A. Yes, that image was in Ezekiel 12.  Being aware of Zedekiah’s fate, I was hesitant to share too much about the “peace” that he would “enjoy,” but he lived.  Nebuchadnezzar was not kind to those who rebelled against him, especially since HE was the one who put Zedekiah on the throne (another reason the Jews rejected him, just as they will reject another king later in our story…).  Still, he was not executed, but I honestly can’t say I can think of a worse fate than the last thing I ever see (because he was blinded) is my children being executed and then living afterwards.  Pretty brutal.

Q. (Jeremiah 39:2-10): I like this description the best of the three that are given to us here.  Are bronze chains significant?  On Day 234, God calls the Israelites that remain in Jerusalem “worthless slag” leftover from smelting silver.  V. 10 says some of the poor were left in Judah to care for the vineyards and fields.  Was this part of God’s plan?

A. Since there remain Jews in Judea in our story, they will be able to bring news to the Jews in Babylon, which will be an important part of our story when we get to Ezra and, especially, Nehemiah.  So I would say yes, God desired that some of the people stay, but I suspect it was not by any means an easy life.

Day 234 (Aug. 23): Death of Ezekiel’s wife a picture of what’s to come, Ammonites and Moabites will be overrun by desert nomads because they disrespected Judah, God gets revenge on Edom and Philistia, Zedekiah told of Babylon’s immediate invasion and his capture, punishment handed out for enslaving Hebrews, God refuses Zedekiah’s request to save Jerusalem from Nebuchadnezzar, God charges Judah’s royalty to use justice, Egypt punished because pharaoh claimed the Nile for himself, Egypt compared to fallen Assyria

Welcome to BibleBum where we are exploring the entire Bible in one year to better learn how to follow God’s instructions and discover the purpose for our lives.  The BibleBum blog uses The One Year Chronological Bible, the New Living Translation version.  At the end of each day’s reading, Rob, a cultural history aficionado and seminary graduate, answers questions from Leigh An, the blogger host, about the daily scripture.  To start from the beginning, click on “Index” and select Day 1.

Ezekiel 24:15-25:17

Jeremiah 34:1-22

Jeremiah 21:1-14

Ezekiel 29:1-16

Ezekiel 30:20-26

Ezekiel 31:1-18

Questions & Observations

Q. (Ezekiel 24:15-17): Reading that God killed Ezekiel’s wife as a demonstration to the people on what their lives will be like seems cruel.  Ezekiel is putting up with a lot from God.  The lack of fairness comes to mind, but being fair is not something God has promised.  After going past my initial shock of his wife dying and Ezekiel not being allowed to mourn for her, I think how desperate these times are that God had to kill his messenger’s wife to try to get through to the people and how hard it must have been for God to make such harsh demonstrations and punishments.  These people are so obstinate.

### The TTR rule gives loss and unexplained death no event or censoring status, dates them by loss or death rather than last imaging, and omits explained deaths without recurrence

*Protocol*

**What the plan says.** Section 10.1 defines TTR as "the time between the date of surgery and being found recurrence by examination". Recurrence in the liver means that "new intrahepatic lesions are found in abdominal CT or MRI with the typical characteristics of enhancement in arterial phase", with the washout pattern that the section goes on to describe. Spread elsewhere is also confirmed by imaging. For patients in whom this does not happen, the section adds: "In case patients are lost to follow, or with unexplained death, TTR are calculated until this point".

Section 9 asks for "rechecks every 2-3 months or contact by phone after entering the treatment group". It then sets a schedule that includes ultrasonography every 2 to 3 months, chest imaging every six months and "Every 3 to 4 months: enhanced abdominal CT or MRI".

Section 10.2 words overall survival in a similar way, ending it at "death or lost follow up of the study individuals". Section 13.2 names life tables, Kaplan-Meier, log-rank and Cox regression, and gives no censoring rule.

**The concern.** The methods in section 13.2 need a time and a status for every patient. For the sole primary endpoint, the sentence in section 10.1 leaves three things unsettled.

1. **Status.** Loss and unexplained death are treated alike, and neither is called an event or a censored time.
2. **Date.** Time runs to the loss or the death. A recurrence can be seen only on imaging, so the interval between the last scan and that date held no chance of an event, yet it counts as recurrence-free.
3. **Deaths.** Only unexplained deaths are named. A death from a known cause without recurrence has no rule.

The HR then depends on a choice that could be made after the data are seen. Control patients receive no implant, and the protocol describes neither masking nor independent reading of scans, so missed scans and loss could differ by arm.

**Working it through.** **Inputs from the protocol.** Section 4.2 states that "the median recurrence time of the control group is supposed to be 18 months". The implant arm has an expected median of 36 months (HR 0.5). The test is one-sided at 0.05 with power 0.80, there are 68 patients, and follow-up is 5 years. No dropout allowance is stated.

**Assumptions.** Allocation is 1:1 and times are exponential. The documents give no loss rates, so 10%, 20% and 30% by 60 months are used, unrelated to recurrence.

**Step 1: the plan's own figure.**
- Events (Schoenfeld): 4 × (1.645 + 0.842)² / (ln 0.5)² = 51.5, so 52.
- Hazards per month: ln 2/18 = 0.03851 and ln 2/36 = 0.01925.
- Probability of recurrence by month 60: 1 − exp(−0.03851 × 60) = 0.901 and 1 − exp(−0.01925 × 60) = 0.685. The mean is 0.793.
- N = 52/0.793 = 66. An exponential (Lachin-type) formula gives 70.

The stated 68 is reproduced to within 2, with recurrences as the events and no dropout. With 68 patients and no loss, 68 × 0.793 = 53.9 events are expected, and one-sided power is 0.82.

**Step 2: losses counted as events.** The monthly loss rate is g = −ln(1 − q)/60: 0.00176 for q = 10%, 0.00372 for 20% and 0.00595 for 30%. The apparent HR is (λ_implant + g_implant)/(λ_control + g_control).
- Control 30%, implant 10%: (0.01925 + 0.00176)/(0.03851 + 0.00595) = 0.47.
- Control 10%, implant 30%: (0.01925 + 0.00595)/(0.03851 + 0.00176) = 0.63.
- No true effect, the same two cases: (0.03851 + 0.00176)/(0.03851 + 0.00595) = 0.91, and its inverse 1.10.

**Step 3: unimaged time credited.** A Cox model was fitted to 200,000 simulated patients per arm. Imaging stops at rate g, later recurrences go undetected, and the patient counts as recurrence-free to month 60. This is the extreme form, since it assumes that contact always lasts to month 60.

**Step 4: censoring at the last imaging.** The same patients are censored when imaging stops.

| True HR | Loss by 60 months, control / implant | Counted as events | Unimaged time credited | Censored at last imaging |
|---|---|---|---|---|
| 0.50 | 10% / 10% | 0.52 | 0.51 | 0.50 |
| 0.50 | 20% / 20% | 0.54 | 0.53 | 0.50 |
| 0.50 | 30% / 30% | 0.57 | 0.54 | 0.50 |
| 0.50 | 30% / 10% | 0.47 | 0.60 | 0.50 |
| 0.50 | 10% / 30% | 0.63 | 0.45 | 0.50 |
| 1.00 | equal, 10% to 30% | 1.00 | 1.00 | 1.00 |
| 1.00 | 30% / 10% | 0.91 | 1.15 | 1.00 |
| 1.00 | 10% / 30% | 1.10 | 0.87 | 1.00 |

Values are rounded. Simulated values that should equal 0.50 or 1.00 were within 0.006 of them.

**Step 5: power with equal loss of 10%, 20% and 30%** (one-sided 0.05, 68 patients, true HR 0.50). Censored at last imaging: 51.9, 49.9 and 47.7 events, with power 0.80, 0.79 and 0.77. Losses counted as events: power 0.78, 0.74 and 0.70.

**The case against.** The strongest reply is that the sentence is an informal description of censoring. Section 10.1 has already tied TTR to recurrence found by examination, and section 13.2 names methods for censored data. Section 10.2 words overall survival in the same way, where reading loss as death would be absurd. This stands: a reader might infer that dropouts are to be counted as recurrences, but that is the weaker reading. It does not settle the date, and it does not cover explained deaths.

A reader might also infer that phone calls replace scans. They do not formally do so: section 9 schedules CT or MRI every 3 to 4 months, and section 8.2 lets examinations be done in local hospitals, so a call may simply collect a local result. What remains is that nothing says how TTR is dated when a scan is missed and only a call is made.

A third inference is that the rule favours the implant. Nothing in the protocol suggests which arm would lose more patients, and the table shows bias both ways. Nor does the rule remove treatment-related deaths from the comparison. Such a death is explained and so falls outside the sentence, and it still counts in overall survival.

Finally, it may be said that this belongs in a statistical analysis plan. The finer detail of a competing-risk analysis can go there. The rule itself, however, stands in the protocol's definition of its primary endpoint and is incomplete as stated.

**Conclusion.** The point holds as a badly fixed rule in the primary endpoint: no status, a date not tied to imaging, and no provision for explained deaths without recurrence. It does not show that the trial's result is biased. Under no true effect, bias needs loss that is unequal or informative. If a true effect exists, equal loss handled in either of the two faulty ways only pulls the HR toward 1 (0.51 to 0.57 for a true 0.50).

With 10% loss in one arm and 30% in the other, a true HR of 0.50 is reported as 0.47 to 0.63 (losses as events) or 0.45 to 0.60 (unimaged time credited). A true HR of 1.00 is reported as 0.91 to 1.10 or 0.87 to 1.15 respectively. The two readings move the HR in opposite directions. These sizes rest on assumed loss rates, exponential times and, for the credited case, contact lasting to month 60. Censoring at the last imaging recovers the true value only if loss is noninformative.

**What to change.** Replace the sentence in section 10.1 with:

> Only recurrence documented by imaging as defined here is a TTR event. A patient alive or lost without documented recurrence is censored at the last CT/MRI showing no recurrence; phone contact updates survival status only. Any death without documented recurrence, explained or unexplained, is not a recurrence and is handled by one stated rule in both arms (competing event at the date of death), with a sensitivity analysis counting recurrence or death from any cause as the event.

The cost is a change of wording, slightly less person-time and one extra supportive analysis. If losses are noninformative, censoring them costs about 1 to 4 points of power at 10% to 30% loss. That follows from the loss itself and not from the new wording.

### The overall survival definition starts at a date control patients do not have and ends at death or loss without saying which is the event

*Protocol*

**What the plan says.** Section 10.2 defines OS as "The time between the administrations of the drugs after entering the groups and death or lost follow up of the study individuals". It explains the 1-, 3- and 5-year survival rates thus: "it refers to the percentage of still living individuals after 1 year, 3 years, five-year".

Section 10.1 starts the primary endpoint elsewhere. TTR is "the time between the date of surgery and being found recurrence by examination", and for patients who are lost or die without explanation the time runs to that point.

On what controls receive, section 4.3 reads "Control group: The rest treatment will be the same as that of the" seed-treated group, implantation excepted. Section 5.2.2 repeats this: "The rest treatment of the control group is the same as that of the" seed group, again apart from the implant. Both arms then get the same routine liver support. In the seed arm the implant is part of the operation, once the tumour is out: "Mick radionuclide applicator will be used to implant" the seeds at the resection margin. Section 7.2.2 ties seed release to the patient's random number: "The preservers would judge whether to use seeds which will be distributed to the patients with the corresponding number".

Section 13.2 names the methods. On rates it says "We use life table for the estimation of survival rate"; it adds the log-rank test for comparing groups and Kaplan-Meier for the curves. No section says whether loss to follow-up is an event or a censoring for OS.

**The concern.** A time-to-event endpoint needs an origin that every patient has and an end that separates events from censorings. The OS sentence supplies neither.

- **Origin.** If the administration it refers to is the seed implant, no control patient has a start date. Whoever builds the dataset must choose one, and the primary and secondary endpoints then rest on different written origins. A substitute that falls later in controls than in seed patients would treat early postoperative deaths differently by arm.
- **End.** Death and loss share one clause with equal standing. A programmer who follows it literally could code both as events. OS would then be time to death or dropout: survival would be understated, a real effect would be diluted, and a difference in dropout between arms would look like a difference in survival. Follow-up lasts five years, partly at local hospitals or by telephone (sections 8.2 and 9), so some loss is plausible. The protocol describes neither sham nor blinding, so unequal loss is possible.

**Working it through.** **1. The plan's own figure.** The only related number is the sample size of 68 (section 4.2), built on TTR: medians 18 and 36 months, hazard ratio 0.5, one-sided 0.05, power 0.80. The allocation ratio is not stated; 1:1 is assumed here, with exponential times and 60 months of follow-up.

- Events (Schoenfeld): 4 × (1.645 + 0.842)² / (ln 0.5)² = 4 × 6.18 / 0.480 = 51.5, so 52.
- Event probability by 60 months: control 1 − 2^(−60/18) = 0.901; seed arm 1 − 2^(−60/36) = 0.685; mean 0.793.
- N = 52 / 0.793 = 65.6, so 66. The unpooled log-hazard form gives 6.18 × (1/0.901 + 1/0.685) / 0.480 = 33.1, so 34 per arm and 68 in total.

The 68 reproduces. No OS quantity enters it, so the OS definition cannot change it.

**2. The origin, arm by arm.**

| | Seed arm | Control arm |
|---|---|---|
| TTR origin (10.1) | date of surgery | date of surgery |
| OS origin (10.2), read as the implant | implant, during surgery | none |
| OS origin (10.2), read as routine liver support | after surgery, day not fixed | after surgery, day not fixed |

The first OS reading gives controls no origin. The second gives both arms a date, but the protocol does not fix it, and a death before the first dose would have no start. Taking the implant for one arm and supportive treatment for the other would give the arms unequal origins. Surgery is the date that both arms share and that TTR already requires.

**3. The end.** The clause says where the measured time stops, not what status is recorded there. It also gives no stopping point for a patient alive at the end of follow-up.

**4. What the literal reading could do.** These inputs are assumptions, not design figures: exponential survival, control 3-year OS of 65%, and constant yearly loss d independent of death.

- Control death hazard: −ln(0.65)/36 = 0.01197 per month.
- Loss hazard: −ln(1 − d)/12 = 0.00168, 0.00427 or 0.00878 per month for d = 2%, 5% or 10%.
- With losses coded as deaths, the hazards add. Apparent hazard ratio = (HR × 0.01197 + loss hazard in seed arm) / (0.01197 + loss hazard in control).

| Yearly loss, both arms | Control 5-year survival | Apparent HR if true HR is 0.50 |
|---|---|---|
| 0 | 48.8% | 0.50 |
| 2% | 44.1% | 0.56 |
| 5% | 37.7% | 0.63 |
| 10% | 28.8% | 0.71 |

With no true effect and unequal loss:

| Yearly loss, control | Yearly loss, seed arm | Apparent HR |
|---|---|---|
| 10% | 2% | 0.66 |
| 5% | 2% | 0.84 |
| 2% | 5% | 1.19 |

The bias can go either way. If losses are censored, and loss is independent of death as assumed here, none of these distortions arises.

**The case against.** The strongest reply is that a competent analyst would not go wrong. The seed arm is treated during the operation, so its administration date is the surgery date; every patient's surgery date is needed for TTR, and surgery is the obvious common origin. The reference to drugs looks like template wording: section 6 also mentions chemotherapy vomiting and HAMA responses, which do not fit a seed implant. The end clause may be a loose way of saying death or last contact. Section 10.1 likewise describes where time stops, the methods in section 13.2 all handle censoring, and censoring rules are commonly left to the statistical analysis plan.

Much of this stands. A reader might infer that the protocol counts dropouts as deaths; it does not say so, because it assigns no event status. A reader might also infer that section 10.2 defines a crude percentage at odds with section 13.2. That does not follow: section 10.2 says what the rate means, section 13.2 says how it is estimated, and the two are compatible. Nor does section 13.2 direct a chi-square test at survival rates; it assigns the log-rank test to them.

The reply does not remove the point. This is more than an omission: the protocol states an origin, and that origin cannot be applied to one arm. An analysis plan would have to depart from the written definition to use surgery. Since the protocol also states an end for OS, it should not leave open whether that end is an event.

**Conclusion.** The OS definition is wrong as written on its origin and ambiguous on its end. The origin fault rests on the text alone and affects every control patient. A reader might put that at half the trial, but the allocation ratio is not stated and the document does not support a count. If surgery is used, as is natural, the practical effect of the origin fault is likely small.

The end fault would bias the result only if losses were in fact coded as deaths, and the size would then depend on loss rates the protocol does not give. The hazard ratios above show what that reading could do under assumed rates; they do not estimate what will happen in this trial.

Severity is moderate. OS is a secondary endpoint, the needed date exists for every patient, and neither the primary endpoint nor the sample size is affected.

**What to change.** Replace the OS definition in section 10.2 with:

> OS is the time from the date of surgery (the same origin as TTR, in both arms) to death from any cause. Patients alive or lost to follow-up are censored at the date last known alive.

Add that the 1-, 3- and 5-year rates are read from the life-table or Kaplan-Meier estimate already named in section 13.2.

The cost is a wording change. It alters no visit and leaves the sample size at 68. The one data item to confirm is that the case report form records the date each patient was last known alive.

A. It is a poignant scene, no doubt.  The wife’s death appears to coincide with the destruction of the temple, which surely caused Ezekiel a great amount of anguish as a priest.  God called upon him to mourn for his wife in a way that would be an example for his people: to carry on despite the crushing loss.

Q. (25:1-17): Has Ezekiel already lain on his side for over a year to take the sins of the Israelites and Judeans?  Here he has to travel to give messages to these other kingdoms, so I guess his time bound to bed is finished?

A. The story doesn’t tell us about when he completed the action, but no, I don’t believe that he is traveling to these lands as he’s a captive in Babylon.  He’s not allowed to leave.  God instructs him to symbolically “face” these nations and issue the statements.  He is not delivering these oracles in person.

O From Rob: If there’s any movie buffs out there who are fans of Tarantino’s Pulp Fiction (and I can’t say I am, just passing this along), Ezekiel 25:17 is the verse that Samuel L. Jackson’s hit-man character, Jules, uses when he is about to execute his targets.  If you watch the film, however, you will quickly note that the writers, including Tarantino, MADE UP most of the “verse” that Jules “quotes”, though the ending is similar to the King James Version.  I’m not linking to the scene, because it is extremely violent, but you might get a laugh out of how exaggerated the verse Jules uses is, and the way that it is played up to “sound” like a wrathful Bible verse.  Hollywood is certainly fond of treating the Bible in such a manner, so it is certainly wise of Christians to know what the Bible ACTUALLY says.